The dreams came with relative frequency. At least that's the way my memory tells it. They were the fitful dreams that came in the night and only disappeared when the sun came up over the horizon. You know the ones. The ones that are so real you can feel the blood pumping through your veins and your legs burning from the exhaustion of running all night long. The ones that seem to last as long as the curtain of night is drawn and the ones that keep visiting you no matter how many times you wake up drenched in your own sweat trying desperately to close the door on them. Yes...those dreams.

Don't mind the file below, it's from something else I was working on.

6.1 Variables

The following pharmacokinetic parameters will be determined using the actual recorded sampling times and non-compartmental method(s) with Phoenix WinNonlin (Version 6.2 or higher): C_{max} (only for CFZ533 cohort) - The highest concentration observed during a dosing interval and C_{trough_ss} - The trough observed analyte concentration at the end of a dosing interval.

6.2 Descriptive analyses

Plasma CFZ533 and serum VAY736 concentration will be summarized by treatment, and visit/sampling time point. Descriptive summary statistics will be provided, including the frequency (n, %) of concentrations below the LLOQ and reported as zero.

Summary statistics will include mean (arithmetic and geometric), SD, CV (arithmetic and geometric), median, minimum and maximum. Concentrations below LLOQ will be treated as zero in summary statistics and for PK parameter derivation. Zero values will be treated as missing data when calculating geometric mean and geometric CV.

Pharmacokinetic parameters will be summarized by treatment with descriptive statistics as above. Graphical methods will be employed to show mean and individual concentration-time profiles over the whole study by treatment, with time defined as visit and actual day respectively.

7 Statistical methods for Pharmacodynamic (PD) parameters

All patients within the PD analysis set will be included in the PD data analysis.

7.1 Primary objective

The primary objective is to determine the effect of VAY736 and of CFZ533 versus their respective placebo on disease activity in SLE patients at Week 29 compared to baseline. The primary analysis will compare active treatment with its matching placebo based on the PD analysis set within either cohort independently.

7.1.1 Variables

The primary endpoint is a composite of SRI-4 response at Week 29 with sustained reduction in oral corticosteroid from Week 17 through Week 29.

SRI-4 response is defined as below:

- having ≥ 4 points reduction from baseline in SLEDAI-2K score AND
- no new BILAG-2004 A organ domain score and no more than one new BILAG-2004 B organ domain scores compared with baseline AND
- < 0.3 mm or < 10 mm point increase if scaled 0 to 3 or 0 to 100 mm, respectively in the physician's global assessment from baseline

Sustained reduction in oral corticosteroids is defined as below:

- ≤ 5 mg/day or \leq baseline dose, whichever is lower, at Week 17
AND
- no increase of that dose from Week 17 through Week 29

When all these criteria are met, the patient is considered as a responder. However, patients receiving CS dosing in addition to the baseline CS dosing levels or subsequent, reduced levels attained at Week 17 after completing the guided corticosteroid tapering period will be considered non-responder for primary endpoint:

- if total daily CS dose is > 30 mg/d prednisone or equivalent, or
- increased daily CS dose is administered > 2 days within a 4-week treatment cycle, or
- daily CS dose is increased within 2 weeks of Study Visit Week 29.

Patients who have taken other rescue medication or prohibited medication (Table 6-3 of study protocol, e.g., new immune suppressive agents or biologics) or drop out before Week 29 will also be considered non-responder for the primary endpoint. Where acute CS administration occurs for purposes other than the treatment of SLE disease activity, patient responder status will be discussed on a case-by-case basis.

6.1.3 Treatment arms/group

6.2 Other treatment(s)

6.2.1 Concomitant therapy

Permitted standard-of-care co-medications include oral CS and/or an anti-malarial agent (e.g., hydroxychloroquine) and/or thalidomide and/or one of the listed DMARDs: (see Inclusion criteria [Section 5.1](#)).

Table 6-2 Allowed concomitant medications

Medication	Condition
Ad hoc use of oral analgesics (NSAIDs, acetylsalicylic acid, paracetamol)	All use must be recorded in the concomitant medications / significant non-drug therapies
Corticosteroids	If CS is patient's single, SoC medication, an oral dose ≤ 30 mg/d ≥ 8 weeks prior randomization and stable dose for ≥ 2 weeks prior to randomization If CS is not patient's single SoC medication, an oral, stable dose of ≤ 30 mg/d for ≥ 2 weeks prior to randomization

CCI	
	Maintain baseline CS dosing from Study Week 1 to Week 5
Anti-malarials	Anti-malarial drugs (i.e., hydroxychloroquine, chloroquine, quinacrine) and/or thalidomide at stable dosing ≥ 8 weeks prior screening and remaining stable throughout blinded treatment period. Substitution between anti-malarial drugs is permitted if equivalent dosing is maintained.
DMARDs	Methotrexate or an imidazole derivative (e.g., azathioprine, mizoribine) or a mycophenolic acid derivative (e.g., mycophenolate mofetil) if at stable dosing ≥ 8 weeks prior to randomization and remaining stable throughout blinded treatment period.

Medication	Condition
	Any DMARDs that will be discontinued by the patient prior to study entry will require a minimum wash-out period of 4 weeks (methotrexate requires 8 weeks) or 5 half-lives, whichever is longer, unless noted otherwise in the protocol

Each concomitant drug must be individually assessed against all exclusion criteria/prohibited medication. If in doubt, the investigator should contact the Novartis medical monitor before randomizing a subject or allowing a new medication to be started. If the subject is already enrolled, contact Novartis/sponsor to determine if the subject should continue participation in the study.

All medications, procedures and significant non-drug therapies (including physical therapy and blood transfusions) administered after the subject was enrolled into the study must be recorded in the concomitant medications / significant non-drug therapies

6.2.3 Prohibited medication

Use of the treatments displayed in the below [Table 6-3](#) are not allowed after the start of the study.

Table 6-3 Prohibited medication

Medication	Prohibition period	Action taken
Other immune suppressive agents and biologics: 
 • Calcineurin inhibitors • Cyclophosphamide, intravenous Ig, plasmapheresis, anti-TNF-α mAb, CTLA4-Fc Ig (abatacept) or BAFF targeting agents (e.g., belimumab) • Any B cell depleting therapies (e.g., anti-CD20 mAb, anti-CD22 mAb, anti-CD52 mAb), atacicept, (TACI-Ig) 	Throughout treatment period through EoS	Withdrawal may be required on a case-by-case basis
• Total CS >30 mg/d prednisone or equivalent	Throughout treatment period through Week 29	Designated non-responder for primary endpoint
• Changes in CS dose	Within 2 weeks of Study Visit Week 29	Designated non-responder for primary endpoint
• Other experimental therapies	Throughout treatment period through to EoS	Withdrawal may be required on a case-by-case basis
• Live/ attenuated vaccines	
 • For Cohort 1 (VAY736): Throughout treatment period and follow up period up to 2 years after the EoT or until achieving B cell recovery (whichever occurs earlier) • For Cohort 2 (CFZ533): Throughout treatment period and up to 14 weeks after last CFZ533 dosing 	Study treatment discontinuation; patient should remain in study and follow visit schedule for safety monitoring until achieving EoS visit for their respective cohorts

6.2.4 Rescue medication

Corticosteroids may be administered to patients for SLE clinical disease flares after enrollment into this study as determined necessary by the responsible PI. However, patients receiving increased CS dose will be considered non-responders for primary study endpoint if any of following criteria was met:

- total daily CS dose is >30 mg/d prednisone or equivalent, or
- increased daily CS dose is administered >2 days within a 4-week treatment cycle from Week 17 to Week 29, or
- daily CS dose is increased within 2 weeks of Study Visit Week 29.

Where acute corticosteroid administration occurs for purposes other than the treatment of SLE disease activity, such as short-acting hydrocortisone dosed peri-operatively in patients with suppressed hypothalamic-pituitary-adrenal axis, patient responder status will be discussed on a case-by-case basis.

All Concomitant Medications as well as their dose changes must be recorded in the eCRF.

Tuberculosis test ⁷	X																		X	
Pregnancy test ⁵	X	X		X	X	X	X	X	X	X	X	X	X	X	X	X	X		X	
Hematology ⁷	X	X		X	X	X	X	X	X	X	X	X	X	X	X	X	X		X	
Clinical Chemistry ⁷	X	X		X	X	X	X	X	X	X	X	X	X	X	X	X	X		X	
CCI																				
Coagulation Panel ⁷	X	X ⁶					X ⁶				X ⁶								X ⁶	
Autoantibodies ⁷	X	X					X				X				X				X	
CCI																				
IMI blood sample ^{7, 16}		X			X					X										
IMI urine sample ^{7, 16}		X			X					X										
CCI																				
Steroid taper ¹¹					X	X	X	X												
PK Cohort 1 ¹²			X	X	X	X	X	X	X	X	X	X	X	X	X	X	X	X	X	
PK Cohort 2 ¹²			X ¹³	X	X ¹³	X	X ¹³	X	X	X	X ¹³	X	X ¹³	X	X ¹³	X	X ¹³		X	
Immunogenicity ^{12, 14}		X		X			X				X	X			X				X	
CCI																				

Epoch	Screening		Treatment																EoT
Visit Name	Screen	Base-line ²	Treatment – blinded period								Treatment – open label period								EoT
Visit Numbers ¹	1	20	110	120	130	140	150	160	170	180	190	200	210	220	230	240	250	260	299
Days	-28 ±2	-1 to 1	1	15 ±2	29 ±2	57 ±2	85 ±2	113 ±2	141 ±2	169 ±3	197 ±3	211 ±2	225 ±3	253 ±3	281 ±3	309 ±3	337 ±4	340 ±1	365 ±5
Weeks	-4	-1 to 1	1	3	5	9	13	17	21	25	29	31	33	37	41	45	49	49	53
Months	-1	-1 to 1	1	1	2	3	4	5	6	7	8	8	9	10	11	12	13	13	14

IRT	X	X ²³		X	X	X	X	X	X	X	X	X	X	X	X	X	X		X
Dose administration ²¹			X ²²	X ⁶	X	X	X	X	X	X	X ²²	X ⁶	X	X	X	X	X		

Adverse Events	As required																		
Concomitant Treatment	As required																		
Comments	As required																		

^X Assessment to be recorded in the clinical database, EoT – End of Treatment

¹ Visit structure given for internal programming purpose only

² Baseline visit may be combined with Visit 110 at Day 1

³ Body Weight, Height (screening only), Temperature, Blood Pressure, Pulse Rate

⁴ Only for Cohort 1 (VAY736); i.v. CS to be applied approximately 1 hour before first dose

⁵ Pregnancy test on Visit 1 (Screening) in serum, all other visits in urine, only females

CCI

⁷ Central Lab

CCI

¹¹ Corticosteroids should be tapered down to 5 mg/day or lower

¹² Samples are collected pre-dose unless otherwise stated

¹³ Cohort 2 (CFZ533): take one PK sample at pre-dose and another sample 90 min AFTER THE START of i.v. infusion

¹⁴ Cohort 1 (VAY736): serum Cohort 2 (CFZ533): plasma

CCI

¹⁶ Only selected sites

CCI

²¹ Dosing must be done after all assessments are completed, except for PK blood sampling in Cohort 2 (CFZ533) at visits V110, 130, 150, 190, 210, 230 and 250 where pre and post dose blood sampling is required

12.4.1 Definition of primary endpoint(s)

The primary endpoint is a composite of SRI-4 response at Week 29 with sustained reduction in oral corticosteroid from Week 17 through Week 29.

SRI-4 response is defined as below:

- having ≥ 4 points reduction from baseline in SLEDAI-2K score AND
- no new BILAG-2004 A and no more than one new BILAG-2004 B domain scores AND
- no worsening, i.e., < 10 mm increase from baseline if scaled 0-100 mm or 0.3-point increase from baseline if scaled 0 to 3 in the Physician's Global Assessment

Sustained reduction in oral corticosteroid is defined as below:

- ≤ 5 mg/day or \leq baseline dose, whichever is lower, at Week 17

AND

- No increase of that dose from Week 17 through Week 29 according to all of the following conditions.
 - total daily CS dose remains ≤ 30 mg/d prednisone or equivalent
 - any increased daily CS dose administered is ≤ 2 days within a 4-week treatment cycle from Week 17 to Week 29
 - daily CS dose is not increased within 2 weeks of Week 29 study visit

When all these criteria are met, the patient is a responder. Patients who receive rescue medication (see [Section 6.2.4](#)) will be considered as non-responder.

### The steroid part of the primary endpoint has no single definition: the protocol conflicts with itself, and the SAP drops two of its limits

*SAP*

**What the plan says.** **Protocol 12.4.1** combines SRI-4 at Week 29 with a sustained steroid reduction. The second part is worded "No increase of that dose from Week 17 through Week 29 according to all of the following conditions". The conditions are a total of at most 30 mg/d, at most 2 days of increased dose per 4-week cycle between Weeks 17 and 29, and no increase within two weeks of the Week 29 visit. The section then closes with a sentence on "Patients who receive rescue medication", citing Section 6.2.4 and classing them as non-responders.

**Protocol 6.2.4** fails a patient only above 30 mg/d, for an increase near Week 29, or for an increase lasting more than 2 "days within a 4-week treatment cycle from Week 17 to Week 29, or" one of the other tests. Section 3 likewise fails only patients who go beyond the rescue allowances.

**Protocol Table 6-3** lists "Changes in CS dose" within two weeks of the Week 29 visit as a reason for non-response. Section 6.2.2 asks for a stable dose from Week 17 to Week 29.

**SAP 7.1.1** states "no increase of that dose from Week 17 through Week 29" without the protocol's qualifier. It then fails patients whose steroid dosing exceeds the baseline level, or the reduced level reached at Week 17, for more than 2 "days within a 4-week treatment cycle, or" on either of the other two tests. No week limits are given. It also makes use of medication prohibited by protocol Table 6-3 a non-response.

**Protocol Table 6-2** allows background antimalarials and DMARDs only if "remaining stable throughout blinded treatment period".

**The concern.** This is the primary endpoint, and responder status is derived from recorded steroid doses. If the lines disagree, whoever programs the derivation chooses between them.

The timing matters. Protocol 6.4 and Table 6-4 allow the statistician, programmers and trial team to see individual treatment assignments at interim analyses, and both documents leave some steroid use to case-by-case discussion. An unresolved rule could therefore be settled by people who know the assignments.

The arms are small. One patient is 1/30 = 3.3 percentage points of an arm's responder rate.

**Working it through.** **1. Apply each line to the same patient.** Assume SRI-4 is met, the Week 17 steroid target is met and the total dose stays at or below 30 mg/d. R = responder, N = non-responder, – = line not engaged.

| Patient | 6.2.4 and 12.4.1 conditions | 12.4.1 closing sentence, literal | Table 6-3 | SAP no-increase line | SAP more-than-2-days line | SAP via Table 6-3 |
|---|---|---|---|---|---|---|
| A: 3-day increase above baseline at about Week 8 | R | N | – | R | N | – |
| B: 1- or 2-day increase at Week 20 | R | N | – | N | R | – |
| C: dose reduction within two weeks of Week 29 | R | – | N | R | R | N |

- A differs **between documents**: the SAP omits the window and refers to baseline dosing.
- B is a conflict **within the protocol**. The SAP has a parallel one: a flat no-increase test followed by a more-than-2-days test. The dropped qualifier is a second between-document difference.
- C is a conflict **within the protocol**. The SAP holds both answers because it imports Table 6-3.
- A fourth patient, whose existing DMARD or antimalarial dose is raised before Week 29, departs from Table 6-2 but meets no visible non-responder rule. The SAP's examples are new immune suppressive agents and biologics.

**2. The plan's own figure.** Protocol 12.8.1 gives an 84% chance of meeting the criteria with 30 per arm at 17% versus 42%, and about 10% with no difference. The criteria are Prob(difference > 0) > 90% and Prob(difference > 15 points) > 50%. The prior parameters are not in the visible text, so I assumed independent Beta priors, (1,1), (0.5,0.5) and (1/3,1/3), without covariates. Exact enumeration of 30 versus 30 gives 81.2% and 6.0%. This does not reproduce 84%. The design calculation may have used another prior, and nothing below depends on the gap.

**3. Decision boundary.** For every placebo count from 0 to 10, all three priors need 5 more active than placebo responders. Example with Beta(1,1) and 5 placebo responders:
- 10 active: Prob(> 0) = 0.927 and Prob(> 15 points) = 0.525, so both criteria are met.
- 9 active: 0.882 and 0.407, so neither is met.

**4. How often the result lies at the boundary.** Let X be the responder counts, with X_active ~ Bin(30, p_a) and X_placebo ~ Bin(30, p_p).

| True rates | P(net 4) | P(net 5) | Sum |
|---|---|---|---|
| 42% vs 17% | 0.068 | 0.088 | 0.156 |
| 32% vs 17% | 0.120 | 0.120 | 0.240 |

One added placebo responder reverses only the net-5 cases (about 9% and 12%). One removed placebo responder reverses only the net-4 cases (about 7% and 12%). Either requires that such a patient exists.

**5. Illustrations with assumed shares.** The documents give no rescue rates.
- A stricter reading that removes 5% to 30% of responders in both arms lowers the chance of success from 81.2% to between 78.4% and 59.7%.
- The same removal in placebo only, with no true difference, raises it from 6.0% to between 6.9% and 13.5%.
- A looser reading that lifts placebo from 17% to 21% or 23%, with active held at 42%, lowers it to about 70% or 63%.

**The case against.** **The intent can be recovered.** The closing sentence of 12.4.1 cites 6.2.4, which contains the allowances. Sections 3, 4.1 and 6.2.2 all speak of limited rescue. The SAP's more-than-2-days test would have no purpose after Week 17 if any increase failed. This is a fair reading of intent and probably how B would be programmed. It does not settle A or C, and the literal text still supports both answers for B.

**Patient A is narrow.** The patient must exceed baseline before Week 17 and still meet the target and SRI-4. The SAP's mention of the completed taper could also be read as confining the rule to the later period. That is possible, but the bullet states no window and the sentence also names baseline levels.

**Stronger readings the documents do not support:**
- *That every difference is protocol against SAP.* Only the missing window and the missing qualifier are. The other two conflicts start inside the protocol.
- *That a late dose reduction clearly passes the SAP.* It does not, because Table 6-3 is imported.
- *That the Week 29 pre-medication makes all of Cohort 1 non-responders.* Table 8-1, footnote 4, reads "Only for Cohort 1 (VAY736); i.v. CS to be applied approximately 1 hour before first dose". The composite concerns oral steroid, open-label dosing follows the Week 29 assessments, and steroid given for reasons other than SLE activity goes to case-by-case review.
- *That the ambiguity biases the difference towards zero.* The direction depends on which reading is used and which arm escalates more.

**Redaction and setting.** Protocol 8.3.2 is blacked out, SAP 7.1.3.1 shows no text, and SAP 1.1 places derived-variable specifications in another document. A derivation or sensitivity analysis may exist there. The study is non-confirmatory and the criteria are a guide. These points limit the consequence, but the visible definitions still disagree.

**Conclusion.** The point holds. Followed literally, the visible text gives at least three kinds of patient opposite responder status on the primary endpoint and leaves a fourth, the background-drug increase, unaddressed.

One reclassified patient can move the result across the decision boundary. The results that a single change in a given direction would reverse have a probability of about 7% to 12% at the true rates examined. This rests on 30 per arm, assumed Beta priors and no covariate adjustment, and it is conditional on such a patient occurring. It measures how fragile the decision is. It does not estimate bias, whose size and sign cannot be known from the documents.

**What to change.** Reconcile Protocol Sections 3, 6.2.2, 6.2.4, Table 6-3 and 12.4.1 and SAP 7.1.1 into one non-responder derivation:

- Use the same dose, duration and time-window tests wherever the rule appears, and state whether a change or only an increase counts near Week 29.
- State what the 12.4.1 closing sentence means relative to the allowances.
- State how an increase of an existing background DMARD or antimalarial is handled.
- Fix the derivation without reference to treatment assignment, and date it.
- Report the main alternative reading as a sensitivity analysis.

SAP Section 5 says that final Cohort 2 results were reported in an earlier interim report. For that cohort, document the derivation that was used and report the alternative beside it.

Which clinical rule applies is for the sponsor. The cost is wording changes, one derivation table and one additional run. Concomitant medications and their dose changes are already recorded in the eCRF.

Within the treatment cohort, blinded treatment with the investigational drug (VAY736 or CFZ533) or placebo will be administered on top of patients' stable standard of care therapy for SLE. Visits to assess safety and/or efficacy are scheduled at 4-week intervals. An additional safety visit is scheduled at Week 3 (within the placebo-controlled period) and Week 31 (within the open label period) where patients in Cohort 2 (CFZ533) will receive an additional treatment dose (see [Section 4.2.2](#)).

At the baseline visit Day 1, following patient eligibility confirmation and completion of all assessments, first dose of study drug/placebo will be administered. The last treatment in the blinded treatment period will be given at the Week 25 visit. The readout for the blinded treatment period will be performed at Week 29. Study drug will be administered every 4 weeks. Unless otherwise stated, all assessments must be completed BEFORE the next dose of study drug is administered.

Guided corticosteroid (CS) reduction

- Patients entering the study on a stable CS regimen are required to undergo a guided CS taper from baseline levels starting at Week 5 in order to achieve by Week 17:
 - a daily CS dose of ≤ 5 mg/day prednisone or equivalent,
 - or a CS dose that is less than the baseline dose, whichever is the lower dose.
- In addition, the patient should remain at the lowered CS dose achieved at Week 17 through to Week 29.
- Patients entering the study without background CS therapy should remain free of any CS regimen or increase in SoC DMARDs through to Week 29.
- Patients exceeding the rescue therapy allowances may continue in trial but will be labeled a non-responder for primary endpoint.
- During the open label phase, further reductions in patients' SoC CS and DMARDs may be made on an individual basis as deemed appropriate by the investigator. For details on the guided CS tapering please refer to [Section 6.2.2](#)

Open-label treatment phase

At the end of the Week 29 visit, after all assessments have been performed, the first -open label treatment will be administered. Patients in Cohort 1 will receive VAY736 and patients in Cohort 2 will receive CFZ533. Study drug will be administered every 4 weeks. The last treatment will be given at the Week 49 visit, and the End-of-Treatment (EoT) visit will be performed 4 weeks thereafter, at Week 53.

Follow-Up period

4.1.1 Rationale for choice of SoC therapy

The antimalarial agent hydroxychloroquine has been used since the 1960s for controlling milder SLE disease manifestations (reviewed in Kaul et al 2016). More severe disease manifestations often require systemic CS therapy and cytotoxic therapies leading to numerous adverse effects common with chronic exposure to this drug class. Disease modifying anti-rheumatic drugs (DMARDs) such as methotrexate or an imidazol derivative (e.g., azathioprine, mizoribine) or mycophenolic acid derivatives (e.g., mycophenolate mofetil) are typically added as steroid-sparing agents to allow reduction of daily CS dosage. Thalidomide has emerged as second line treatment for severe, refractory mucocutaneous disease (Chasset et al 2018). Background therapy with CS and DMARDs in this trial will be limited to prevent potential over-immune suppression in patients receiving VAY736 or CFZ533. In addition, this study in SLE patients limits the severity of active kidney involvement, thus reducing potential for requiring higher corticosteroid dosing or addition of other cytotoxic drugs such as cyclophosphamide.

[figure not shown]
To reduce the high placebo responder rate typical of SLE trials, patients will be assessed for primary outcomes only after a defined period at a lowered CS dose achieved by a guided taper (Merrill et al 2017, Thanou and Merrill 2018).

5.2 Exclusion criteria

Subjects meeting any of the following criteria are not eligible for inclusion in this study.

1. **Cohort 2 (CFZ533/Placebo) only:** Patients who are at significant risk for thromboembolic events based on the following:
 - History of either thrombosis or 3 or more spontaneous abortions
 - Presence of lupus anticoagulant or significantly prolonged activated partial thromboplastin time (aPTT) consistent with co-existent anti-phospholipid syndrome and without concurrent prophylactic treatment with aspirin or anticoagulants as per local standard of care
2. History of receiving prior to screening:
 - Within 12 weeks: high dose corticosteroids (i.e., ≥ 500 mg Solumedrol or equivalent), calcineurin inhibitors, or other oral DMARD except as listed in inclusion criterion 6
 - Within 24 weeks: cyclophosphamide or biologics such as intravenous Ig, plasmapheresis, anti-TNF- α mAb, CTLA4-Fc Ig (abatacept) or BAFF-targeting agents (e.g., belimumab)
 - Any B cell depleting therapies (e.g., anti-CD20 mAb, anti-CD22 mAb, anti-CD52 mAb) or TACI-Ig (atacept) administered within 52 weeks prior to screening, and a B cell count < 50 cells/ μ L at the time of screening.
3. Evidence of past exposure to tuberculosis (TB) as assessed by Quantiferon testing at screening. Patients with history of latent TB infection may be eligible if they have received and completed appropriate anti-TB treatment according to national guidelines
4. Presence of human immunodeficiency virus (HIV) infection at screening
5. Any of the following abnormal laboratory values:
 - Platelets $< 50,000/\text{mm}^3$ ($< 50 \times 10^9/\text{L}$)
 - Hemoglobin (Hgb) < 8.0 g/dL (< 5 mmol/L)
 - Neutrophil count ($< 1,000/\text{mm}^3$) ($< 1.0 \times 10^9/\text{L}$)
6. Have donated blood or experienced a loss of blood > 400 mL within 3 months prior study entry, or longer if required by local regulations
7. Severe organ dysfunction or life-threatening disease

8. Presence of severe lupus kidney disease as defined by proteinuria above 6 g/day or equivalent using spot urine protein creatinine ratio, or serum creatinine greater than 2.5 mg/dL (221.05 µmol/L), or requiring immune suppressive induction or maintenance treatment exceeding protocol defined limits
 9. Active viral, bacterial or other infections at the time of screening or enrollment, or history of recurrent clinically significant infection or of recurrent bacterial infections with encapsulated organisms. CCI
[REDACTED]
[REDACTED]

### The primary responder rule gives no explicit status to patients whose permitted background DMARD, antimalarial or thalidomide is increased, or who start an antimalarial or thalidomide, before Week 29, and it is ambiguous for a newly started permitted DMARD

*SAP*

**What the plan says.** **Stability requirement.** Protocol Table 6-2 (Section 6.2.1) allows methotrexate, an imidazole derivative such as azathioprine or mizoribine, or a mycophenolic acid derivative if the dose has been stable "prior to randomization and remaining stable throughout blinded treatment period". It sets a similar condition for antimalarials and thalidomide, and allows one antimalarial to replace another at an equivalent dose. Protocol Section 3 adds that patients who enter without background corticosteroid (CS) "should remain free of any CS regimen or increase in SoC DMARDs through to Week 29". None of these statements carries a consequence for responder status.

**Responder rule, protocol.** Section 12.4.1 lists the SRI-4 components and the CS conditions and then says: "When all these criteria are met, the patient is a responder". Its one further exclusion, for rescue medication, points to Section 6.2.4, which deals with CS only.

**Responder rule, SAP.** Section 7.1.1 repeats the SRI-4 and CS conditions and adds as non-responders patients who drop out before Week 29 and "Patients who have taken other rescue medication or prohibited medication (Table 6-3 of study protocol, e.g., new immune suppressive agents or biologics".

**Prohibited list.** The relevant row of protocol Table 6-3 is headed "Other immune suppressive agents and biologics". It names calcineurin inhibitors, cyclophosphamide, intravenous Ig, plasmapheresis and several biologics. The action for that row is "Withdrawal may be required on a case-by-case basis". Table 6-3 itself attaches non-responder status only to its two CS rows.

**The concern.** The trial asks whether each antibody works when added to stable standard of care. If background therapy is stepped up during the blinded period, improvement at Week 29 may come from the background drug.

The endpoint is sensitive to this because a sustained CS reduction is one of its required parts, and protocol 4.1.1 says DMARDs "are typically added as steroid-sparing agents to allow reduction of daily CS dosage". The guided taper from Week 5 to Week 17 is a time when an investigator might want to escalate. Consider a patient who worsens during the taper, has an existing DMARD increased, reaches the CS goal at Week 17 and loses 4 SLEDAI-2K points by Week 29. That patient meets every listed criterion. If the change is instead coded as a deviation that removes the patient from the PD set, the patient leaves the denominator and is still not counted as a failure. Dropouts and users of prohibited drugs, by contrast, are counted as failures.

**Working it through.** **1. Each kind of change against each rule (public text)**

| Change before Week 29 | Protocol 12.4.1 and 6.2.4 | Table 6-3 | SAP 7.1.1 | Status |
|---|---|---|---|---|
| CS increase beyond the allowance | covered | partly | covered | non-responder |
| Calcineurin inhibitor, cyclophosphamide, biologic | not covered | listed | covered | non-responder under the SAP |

From the time of my earliest memories and well into my twenties, the dreams maintained a fairly constant theme. I would hear my parents running and as they ran, they would scream for help. Panicked, I would chase after them, only catching glimpses of them now and again. We were always running through dense foliage. Most often, I remember running through what I perceived as a jungle full of thick hanging vines and having to jump over fallen trees while trying to avoid being snagged by the tangled undergrowth. Although I can't tell you what it looked like, there was always some sort of giant beast chasing us. Almost always, at some point during the panic of trying to catch my parents, I would come upon a trap in which they had been ensnared. The traps were not unlike those rigged by the castaways on Gilligan's Island where a hole has been covered with thicket, just waiting for an unsuspecting native. Sometimes the traps were nets that swooped my parents up and suspended them from the trees. Then, of course, there was the quick sand. Again, just like the Gilligan's Island variety.